4. The transition between laminer and turbulent flow occurs at a critical distance from the edge, XC which can
be determined by setting the Reynolds number at 5 x 105
Laminar and Turbulent Thermal Boundary Layers

Similar to the laminar velocity boundary layer, the thermal boundary layer grows in the streamwise (increasing
x) direction, temperature gradients in the fluid at y = 0 decrease in the streamwise direction and the heat
transfer coefficient also decreases with increasing x.

Influence of turbulent flow on convective heat transfer

1. Turbulent mixing promotes large temperature gradients adjacent to the solid surface as well as a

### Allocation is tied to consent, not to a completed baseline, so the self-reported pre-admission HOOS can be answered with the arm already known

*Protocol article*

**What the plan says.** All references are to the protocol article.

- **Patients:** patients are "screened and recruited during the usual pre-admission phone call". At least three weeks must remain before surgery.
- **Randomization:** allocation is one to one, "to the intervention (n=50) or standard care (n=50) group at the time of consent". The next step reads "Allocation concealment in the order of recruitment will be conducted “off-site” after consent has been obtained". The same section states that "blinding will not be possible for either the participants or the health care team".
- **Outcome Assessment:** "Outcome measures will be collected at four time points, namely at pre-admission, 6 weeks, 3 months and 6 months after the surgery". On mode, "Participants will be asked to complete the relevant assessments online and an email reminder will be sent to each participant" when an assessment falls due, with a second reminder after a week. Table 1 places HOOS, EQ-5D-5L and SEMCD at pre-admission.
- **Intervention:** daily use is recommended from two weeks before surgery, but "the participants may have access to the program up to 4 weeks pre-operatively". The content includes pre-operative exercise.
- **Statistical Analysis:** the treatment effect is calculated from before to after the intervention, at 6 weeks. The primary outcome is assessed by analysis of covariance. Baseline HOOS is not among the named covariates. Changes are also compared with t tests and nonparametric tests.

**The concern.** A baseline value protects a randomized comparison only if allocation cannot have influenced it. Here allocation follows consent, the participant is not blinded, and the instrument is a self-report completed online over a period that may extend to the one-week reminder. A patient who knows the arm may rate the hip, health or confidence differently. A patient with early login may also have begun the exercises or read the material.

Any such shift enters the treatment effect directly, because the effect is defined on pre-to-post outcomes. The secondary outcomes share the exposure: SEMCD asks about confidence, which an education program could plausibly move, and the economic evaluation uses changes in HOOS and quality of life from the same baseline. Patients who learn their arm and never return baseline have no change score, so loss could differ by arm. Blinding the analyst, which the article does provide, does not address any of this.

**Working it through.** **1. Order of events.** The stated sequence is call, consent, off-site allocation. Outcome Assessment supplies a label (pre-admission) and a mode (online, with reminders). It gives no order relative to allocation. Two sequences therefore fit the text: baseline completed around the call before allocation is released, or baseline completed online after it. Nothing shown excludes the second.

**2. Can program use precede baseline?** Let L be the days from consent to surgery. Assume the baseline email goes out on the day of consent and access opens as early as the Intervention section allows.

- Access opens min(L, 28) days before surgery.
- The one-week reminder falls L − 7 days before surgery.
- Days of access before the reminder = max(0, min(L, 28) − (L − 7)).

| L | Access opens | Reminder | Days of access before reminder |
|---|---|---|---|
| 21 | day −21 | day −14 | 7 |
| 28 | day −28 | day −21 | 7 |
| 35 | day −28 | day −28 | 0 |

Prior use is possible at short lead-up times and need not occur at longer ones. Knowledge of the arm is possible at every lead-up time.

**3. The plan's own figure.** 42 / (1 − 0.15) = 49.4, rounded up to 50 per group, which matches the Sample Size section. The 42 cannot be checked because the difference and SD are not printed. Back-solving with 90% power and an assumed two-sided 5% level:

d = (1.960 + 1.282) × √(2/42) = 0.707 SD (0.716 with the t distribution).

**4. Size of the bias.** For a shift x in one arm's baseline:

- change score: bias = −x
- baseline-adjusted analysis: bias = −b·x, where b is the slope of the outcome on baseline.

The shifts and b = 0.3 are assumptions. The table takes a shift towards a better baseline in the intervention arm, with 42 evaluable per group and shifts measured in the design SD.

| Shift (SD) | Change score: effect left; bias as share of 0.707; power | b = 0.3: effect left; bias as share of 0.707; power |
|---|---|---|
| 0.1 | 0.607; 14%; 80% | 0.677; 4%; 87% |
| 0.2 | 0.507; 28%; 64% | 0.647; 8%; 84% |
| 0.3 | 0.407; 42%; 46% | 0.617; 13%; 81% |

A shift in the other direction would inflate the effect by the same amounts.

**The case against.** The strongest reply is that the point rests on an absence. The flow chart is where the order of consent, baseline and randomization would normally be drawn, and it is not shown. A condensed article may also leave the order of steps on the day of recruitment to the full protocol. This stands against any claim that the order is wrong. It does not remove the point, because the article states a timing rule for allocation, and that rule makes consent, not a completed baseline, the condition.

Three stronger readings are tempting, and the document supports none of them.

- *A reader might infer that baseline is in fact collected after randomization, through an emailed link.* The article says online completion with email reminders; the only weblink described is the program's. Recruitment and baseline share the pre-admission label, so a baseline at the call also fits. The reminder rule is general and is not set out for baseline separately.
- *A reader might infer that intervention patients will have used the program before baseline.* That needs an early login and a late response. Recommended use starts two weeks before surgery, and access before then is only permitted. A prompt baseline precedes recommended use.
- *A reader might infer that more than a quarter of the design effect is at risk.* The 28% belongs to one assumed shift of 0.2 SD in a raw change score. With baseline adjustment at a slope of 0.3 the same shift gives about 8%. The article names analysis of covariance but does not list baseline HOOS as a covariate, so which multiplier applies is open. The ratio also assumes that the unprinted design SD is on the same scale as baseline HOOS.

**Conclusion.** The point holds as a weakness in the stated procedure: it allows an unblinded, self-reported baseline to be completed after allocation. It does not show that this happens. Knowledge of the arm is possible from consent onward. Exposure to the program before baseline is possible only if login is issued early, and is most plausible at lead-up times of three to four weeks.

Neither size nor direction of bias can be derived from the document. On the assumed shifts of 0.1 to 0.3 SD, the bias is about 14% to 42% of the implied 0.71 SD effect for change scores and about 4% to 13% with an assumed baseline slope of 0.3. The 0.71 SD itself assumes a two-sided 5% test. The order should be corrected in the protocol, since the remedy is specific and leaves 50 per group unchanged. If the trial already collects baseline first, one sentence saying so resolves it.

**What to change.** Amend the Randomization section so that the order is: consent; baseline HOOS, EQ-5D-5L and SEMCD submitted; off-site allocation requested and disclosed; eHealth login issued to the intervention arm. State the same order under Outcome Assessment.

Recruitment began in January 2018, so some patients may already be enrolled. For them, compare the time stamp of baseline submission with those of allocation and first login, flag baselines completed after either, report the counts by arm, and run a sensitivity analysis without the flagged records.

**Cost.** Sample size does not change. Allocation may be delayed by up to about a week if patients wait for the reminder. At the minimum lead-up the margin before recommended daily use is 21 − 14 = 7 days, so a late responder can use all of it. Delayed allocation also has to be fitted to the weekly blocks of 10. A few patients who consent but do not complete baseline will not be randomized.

corresponding increase in the heat transfer coefficient across the transition region.
2. Turbulence induces mixing, which in turn reduces the importance of conduction in determining the
thermal boundary layer thickness
3. In general, the convective heat transfer for turbulent flow is higher than that of laminer flow

For laminer flow

For turbulent flow

Coefficient of convection heat transfer

Now, we must calculate the coefficient of convection heat transfer ( )

Note that for the special case of flow over a flat plate, h varies only with
the distance x from the leading edge. Then the above equation reduces to

And if both laminer and turbulent flow exists, the above equation
inside tube
Internal Flow
When the fluid makes contact with the surface, viscous effects become important, and a boundary layer
develops with increasing x. This development occurs at the expense of a shrinking inviscid flow region and